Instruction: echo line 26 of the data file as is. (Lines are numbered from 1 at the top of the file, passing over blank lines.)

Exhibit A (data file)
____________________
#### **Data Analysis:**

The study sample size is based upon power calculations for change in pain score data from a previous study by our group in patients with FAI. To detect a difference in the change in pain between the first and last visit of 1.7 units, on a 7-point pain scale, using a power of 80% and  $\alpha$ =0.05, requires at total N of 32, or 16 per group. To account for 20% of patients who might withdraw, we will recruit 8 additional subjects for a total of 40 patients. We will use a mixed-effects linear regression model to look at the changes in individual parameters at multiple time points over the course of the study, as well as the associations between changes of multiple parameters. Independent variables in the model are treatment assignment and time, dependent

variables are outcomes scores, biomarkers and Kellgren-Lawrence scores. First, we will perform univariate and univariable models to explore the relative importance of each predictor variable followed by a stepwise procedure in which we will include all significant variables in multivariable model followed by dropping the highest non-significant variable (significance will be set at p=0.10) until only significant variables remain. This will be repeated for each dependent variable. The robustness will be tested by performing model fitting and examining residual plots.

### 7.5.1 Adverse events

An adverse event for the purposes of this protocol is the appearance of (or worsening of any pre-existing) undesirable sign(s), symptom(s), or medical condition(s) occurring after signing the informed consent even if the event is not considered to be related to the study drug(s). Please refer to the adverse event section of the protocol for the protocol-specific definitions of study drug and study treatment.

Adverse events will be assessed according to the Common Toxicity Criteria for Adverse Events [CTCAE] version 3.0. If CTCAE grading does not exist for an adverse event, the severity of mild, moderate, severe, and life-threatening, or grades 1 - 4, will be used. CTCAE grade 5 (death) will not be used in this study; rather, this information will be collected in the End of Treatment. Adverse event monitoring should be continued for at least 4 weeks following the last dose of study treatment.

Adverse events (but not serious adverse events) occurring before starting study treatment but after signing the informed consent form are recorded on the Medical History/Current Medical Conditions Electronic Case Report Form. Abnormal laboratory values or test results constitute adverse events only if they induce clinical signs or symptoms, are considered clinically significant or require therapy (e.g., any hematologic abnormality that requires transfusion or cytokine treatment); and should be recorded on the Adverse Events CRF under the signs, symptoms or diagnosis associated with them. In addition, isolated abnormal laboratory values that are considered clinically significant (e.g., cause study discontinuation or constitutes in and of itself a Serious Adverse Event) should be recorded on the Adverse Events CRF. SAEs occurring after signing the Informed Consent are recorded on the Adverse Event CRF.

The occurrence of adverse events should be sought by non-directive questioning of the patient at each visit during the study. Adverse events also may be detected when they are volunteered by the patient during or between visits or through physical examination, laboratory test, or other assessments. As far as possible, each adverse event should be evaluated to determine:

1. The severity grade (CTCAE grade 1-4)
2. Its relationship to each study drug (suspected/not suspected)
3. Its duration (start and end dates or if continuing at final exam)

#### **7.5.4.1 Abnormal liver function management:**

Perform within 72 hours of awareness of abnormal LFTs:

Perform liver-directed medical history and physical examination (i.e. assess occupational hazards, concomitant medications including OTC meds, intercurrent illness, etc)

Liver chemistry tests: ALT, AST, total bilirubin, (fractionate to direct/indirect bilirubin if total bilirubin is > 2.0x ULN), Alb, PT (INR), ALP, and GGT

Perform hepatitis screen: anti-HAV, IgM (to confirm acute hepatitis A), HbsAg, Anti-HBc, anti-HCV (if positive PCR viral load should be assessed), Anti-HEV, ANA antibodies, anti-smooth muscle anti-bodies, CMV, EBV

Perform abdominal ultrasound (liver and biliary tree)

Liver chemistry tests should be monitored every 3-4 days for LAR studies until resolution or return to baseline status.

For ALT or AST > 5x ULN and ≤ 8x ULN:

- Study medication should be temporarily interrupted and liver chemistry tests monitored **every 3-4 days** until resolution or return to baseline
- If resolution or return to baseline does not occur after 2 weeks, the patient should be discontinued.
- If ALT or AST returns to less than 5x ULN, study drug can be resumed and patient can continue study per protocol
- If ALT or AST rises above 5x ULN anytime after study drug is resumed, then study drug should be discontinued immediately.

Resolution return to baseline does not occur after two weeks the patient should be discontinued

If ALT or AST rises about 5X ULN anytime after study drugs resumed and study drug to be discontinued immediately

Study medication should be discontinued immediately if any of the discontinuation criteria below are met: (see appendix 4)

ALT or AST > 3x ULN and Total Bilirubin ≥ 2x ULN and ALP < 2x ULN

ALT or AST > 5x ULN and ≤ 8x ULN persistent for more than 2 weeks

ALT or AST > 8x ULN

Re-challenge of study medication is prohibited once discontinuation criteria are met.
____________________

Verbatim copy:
Study medication should be discontinued immediately if any of the discontinuation criteria below are met: (see appendix 4)